Since the mid-1990s, there has been steady drumbeat about US cities "bouncing back". This is, of course, unlikely but, nevertheless, provocative because turnarounds are big news.
I now have my 2003 US Statistical Abstract CD ROM (much handier than the hard copy) and here are the population shares since 1990 for New York city, for the top-20 cities and for the top-75:
PLACE(S) 1900 1940 2000
New York city 4.52% 5.65% 2.84%
Top 20 cities 15.73 18.97 10.96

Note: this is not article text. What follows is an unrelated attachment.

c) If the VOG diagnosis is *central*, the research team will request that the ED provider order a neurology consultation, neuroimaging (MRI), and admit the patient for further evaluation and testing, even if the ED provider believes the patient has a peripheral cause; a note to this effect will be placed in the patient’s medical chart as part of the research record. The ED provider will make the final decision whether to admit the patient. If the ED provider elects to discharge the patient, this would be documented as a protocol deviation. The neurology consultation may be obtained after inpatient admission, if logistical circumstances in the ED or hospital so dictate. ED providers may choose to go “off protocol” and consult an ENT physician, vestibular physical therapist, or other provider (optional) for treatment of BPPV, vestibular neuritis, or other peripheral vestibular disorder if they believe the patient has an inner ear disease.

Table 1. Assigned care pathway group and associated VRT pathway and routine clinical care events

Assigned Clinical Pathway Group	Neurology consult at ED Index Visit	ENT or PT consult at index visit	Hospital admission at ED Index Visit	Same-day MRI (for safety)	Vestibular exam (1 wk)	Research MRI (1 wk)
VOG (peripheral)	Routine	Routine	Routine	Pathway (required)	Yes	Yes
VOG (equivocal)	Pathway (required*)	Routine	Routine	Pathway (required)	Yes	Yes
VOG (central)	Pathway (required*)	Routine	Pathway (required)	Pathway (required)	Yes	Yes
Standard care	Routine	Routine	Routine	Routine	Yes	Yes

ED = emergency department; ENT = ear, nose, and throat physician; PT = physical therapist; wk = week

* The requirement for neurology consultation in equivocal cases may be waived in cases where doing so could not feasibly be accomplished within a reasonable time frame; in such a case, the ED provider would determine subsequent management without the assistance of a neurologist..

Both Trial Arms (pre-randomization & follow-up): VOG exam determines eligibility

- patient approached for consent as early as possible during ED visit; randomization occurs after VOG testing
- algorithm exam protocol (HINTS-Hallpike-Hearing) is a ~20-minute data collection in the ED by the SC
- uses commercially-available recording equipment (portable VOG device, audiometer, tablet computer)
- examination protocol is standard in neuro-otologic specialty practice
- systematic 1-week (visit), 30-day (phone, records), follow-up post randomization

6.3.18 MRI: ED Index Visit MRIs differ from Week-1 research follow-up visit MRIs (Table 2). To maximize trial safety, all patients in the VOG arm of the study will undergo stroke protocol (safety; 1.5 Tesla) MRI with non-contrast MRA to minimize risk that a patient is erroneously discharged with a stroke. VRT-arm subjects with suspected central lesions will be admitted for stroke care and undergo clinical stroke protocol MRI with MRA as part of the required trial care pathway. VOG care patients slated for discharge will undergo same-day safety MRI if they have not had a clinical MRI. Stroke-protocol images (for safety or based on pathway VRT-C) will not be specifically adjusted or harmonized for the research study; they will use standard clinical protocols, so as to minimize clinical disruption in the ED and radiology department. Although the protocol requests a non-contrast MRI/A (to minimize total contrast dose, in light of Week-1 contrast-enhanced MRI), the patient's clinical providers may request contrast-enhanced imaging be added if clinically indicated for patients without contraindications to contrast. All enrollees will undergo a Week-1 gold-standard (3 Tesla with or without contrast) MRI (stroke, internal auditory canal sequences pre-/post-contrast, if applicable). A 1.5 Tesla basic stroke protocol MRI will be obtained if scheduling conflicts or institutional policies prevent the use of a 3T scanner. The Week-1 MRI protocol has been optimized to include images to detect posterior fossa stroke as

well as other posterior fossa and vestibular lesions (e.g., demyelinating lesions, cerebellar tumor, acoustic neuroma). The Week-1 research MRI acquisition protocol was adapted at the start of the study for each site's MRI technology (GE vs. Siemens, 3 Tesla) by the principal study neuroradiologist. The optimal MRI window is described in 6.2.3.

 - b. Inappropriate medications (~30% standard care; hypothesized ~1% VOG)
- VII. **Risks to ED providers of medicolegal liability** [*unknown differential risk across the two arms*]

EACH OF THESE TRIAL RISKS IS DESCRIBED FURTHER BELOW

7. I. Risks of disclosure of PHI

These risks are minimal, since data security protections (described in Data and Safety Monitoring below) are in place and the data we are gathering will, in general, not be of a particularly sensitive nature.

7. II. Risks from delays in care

Top 75 cities 22.03 27.42 18.24
Cities as interesting units of analysis have been eclipsed by metro areas and their exurban hinterlands. Nevertheless, Smart-Growthers, big-city politicians and their acolytes have been selling a fable to gullible media.
The cities, as we knew them, peaked near about 1940. There has been no turning back. For many years, national politicians worried over being seen as not having an "urban policy", e.g. pumping enough tax money into declining areas. The welfare policy that seemed to matter was all about places and not people. As people do better, they leave declining places behind. Political representatives, however, represent places, not people.